It Was Illegal to Round Up EU Migrant Homeless for Deportation, Rules Court

London Homeless Eastern European
Dan Kitwood/Getty

Hundreds of rough sleepers could sue the Home Office after the High Court ruled it is illegal to target foreigners living on Britain’s streets for deportation.

A judge said the measure, introduced last year, was discriminatory and broke European Union (EU) freedom of movement rules.

The program began in 2015 to target the sharply rising numbers of Eastern European migrants bedding down on London’s streets, and successfully reduced homelessness in the capital.

The presence of large numbers of mainly Romanian rough sleepers hit the headlines in 2015 when they set up camps near landmarks in the capital, including Marble Arch, washed in public water fountains, and left considerable amounts of litter.

The Home Office said that it was disappointed with the High Court decision but would not appeal, The Times reports.

The department said the policy was a response to “persistent and intentional rough sleeping” by large numbers of central and eastern European migrants who arranged no accommodation.

EU migrants are expected to seek work when they come to the UK, and the rough sleepers were deemed to be in breach of their EU treaty rights.

Immigration enforcement units that implemented the policy worked with local councils, the police, and homelessness charities including St Mungo’s and Thames Reach.

However, campaigners took up the case and argued that the “regular raids” on locations where migrants lived were illegal.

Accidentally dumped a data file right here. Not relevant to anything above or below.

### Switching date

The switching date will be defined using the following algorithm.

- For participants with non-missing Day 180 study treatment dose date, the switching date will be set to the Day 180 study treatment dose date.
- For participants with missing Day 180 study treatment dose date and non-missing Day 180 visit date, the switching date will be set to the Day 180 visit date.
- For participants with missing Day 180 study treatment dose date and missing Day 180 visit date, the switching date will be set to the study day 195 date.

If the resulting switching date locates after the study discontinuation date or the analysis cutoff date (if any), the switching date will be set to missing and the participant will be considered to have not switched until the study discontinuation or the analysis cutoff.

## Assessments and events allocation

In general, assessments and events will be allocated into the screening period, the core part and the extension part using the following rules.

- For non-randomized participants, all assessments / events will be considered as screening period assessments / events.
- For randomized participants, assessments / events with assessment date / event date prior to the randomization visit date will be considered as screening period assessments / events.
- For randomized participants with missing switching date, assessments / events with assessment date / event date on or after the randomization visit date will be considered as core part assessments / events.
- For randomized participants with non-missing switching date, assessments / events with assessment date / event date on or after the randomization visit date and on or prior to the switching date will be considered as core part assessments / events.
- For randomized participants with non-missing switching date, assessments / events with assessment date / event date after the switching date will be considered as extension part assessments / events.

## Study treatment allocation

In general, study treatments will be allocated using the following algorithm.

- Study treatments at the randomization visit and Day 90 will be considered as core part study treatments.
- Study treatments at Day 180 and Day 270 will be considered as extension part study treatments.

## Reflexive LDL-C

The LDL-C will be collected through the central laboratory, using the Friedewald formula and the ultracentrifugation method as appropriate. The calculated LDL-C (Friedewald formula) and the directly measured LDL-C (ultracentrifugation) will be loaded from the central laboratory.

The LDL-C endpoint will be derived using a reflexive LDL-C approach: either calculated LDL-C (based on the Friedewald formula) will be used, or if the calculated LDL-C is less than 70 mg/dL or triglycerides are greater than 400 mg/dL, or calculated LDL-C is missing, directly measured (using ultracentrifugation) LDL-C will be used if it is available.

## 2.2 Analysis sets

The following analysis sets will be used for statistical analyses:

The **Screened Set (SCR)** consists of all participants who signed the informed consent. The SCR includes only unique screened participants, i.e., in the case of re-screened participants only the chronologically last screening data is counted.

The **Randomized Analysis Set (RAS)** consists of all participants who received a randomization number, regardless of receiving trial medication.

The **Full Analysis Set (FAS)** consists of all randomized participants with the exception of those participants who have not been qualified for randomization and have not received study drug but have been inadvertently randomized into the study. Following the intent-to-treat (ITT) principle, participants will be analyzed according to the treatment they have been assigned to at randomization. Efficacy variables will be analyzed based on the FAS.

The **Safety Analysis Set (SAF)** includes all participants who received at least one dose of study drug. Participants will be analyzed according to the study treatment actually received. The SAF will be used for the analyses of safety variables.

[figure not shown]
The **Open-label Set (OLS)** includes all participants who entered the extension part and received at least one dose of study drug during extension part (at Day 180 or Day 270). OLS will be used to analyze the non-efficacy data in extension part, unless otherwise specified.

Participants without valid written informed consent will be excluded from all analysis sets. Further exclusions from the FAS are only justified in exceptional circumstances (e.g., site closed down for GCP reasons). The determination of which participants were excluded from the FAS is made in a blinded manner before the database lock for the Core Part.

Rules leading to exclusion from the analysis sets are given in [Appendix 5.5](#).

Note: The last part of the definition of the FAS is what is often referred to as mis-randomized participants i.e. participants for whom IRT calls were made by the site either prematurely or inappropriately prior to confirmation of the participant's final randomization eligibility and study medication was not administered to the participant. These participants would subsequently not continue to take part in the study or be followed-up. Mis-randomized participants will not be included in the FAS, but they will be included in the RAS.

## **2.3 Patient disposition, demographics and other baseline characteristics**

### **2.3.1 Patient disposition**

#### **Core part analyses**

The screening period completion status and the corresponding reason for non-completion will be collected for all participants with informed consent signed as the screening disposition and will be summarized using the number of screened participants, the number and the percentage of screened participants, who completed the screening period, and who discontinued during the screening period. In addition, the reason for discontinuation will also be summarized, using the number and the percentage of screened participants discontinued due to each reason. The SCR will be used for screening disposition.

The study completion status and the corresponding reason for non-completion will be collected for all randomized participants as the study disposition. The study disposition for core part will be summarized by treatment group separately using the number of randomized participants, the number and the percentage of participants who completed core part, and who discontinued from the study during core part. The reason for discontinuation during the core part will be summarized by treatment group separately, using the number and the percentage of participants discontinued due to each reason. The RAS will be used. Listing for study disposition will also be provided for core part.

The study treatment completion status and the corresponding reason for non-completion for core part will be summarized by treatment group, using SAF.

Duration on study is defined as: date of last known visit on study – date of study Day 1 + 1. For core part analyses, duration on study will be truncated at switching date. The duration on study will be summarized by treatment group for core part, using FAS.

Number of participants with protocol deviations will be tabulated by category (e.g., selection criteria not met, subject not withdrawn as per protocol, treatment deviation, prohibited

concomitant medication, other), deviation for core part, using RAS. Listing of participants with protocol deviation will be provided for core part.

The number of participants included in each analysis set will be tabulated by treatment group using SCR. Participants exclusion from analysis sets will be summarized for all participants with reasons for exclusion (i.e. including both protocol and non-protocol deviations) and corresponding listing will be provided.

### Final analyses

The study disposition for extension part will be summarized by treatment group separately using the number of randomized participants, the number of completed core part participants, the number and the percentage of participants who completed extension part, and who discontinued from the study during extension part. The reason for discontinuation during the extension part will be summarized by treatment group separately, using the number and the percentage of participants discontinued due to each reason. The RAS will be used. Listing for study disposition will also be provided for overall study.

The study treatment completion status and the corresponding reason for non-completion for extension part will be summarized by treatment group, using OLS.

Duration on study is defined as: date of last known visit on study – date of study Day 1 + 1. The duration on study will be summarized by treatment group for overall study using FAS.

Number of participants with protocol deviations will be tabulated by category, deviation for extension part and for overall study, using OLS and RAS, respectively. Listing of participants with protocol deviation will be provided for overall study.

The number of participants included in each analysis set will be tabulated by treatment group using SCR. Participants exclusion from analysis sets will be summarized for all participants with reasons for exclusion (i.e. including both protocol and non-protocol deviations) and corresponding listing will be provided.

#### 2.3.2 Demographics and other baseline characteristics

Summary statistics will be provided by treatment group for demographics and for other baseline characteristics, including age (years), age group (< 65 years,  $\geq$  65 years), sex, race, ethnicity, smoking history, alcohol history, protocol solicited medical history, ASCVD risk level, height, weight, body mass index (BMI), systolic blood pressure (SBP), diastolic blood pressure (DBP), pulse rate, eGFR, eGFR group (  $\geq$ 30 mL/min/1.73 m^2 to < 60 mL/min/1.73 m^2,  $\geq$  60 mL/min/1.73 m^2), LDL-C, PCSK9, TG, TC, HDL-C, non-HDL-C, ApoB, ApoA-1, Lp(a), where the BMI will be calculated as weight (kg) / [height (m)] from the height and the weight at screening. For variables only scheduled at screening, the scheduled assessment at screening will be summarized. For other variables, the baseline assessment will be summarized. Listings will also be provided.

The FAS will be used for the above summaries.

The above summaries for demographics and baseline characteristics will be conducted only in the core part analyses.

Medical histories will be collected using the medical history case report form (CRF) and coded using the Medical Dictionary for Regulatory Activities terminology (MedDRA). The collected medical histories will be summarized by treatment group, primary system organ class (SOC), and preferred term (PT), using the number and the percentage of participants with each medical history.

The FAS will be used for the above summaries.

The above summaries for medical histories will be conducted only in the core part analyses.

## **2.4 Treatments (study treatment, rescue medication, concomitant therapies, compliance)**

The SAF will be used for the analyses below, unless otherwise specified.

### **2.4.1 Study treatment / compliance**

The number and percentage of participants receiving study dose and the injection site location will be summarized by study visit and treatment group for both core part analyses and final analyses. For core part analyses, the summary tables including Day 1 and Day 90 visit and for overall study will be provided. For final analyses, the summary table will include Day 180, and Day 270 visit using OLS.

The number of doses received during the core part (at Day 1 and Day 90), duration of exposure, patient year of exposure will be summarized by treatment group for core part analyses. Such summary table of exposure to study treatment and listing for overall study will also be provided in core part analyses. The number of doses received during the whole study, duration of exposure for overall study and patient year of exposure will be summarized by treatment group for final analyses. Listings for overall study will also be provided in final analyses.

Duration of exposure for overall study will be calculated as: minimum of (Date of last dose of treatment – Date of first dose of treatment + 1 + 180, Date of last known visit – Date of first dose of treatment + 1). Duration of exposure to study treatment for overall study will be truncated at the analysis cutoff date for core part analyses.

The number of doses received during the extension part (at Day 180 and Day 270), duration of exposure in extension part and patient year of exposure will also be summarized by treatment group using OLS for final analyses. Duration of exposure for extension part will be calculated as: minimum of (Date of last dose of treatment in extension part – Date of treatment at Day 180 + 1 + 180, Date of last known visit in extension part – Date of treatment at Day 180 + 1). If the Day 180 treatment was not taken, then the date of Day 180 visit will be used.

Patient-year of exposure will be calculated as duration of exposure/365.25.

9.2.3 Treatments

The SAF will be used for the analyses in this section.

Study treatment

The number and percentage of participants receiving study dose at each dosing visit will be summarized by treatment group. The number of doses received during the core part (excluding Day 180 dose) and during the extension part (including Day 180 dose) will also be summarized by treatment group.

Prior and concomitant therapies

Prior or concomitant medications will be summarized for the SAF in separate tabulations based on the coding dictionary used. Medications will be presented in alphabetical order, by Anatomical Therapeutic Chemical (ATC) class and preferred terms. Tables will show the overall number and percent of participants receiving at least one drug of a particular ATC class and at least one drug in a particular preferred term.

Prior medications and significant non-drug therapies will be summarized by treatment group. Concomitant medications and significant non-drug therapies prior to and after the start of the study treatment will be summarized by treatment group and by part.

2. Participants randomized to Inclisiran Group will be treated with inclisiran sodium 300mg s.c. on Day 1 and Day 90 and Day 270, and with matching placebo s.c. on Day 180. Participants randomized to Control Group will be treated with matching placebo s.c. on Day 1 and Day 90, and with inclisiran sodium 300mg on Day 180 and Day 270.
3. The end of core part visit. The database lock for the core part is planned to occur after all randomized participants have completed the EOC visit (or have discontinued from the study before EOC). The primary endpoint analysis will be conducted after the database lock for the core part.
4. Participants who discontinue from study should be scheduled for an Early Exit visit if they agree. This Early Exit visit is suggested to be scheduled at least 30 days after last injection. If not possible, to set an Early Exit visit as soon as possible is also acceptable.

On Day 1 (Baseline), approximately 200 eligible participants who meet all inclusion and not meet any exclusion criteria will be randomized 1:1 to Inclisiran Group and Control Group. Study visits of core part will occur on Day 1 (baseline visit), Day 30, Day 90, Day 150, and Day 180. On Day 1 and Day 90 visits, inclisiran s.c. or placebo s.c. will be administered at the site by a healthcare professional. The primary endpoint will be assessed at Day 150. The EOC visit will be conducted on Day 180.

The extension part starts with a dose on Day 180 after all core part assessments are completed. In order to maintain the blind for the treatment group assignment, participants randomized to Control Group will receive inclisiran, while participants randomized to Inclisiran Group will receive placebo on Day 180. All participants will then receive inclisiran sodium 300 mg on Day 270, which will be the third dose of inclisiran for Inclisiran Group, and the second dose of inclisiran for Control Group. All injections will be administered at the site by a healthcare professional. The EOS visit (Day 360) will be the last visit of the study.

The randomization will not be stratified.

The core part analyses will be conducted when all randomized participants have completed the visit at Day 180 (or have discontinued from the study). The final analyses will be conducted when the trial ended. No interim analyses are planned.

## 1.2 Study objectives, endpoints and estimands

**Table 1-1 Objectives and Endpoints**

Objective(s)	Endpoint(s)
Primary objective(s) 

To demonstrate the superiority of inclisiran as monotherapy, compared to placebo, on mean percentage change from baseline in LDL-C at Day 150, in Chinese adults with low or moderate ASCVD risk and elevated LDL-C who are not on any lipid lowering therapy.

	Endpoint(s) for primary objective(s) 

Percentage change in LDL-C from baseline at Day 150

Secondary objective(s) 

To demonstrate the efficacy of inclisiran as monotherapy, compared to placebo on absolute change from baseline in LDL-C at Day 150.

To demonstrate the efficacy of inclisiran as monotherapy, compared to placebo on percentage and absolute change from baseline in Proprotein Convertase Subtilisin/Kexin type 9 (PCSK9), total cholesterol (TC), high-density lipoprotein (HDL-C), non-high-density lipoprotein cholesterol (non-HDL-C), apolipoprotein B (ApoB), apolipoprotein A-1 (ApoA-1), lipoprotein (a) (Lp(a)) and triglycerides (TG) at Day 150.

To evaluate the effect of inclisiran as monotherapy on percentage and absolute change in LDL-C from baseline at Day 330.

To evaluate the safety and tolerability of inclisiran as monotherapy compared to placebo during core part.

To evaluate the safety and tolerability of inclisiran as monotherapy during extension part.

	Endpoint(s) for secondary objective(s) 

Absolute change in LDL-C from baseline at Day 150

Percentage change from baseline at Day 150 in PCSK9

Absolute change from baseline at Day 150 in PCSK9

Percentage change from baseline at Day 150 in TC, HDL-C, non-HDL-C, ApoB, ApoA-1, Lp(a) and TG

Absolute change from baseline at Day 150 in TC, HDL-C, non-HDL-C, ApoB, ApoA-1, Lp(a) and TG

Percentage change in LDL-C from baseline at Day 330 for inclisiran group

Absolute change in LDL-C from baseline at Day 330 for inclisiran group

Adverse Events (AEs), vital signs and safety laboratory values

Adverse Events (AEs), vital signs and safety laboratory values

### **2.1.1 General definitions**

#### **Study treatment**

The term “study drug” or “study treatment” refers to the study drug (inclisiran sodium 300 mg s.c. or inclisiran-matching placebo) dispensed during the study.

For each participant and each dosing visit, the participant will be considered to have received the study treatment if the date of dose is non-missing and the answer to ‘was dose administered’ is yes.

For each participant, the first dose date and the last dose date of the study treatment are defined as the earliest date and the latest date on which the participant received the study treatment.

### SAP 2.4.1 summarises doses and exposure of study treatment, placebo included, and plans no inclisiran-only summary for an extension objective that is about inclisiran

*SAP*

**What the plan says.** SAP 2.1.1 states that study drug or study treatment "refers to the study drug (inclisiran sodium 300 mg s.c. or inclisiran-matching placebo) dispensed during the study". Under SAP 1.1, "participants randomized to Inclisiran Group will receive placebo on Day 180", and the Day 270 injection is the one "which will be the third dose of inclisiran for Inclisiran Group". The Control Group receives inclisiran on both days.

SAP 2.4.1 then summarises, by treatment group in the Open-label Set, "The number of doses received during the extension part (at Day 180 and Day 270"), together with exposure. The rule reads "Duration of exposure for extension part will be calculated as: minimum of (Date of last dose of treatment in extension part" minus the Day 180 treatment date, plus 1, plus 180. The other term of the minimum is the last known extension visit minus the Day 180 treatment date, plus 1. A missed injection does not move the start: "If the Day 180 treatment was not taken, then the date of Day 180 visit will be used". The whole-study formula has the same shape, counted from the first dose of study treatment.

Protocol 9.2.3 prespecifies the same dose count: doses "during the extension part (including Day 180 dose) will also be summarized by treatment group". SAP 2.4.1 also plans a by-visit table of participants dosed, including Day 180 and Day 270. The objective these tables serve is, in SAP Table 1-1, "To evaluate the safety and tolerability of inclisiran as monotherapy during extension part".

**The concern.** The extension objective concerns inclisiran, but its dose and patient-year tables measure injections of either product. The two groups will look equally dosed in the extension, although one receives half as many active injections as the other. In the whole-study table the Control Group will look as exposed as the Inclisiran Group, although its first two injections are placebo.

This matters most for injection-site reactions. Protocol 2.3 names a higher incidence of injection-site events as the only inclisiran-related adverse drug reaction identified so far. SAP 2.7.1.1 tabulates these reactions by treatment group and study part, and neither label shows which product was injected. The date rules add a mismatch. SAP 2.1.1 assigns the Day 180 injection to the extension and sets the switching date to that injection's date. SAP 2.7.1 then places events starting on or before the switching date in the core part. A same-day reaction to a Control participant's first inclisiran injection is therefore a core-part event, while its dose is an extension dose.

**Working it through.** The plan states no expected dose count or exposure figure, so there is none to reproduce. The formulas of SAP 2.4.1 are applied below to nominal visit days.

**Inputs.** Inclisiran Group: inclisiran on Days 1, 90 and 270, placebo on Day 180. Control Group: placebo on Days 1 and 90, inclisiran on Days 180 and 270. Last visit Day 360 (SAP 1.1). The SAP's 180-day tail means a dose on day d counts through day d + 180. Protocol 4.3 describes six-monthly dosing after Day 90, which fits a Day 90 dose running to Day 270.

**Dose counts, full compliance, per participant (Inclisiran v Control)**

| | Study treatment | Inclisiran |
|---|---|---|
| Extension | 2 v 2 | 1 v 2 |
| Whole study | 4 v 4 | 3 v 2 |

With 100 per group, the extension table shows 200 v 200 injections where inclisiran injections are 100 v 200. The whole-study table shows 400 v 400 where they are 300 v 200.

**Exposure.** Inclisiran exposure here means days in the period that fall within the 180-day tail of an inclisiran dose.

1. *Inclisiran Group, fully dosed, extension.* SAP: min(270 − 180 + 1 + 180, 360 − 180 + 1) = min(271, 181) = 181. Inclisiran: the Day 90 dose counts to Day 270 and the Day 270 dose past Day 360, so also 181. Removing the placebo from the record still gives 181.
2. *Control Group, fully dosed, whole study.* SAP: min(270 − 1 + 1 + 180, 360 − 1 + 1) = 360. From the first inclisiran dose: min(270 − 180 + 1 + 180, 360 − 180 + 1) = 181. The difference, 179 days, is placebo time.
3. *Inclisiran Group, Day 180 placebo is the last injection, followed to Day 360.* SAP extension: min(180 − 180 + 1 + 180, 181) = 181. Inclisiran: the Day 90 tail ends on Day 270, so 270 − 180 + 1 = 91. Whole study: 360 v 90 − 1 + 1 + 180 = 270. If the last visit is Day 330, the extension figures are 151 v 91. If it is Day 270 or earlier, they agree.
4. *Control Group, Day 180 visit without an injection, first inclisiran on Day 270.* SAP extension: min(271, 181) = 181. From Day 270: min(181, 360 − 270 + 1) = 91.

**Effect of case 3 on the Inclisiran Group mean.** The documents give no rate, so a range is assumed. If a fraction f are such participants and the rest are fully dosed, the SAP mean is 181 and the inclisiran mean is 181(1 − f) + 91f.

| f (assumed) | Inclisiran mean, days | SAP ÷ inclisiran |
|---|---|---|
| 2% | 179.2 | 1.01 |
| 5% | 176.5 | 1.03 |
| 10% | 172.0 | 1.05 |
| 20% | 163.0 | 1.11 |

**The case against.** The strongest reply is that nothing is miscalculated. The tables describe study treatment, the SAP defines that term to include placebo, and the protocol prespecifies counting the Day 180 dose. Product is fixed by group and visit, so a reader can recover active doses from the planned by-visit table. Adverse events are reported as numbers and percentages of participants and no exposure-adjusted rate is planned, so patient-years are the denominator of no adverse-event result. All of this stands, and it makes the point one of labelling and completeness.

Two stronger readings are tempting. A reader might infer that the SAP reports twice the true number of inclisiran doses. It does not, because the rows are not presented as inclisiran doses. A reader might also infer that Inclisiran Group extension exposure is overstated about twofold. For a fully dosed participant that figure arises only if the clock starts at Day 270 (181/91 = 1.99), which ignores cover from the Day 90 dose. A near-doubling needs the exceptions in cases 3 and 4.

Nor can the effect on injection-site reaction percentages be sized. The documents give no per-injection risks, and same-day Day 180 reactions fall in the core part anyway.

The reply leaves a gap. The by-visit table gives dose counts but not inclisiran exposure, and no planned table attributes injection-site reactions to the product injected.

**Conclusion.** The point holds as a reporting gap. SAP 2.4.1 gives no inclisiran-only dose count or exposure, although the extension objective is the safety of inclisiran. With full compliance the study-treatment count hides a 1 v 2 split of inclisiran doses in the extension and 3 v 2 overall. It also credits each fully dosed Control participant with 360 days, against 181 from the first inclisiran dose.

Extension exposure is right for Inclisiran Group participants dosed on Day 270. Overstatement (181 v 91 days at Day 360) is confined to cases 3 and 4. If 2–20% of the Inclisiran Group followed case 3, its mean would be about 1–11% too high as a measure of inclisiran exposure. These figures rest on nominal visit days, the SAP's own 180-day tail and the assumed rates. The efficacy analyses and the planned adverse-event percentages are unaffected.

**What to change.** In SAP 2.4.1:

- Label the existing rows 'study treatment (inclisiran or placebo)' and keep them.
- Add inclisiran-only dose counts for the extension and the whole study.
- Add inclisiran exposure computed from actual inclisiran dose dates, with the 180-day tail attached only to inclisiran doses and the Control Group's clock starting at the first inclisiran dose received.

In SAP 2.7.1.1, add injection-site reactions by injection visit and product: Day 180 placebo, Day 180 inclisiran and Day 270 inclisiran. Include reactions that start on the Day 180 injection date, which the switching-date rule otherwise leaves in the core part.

In her ruling, Mrs. Justice Lang said the Home Office was wrong to have used the raids as a chance to verify whether the rough sleepers were abusing their right to reside in another European nation.

She wrote, “the policy was unlawful because rough sleeping could not constitute an ‘abuse of rights’” and “the policy discriminated unlawfully against EEA nationals and rough sleepers and the application of the policy involved unlawful systematic verification.”

The Home Office declined to reveal how many people were detained and deported.

However, Paul Heron, of the Public Interest Law Unit, who brought the case on behalf of three men from Poland and Latvia, said it could be hundreds.

“There are potentially hundreds of claims for damages for unlawful detention,” he told The Times. “We have at least ten clients and other law firms have clients who have been illegally detained.

“Homelessness cannot humanely be dealt with by detaining or forcibly removing homeless people.”


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